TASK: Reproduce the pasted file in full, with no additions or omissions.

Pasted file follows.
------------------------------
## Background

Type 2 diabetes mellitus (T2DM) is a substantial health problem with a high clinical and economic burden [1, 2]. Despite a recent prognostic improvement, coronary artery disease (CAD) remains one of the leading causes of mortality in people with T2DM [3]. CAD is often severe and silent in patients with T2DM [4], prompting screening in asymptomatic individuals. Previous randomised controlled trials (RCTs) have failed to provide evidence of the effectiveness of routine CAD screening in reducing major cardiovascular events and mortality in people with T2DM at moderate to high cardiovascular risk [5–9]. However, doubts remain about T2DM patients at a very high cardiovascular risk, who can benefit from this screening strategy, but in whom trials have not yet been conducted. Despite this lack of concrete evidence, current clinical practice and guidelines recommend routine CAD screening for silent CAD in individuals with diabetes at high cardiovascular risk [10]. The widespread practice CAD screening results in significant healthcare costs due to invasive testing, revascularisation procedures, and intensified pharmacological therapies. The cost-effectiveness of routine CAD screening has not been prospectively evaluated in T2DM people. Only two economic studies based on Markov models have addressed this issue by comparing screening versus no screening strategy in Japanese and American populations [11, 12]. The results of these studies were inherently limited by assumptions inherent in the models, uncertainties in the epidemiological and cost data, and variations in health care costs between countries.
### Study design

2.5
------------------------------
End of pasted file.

## Background

Type 2 diabetes mellitus (T2DM) is a substantial health problem with a high clinical and economic burden [1, 2]. Despite a recent prognostic improvement, coronary artery disease (CAD) remains one of the leading causes of mortality in people with T2DM [3]. CAD is often severe and silent in patients with T2DM [4], prompting screening in asymptomatic individuals. Previous randomised controlled trials (RCTs) have failed to provide evidence of the effectiveness of routine CAD screening in reducing major cardiovascular events and mortality in people with T2DM at moderate to high cardiovascular risk [5–9]. However, doubts remain about T2DM patients at a very high cardiovascular risk, who can benefit from this screening strategy, but in whom trials have not yet been conducted. Despite this lack of concrete evidence, current clinical practice and guidelines recommend routine CAD screening for silent CAD in individuals with diabetes at high cardiovascular risk [10]. The widespread practice CAD screening results in significant healthcare costs due to invasive testing, revascularisation procedures, and intensified pharmacological therapies. The cost-effectiveness of routine CAD screening has not been prospectively evaluated in T2DM people. Only two economic studies based on Markov models have addressed this issue by comparing screening versus no screening strategy in Japanese and American populations [11, 12]. The results of these studies were inherently limited by assumptions inherent in the models, uncertainties in the epidemiological and cost data, and variations in health care costs between countries.
### Study design

2.5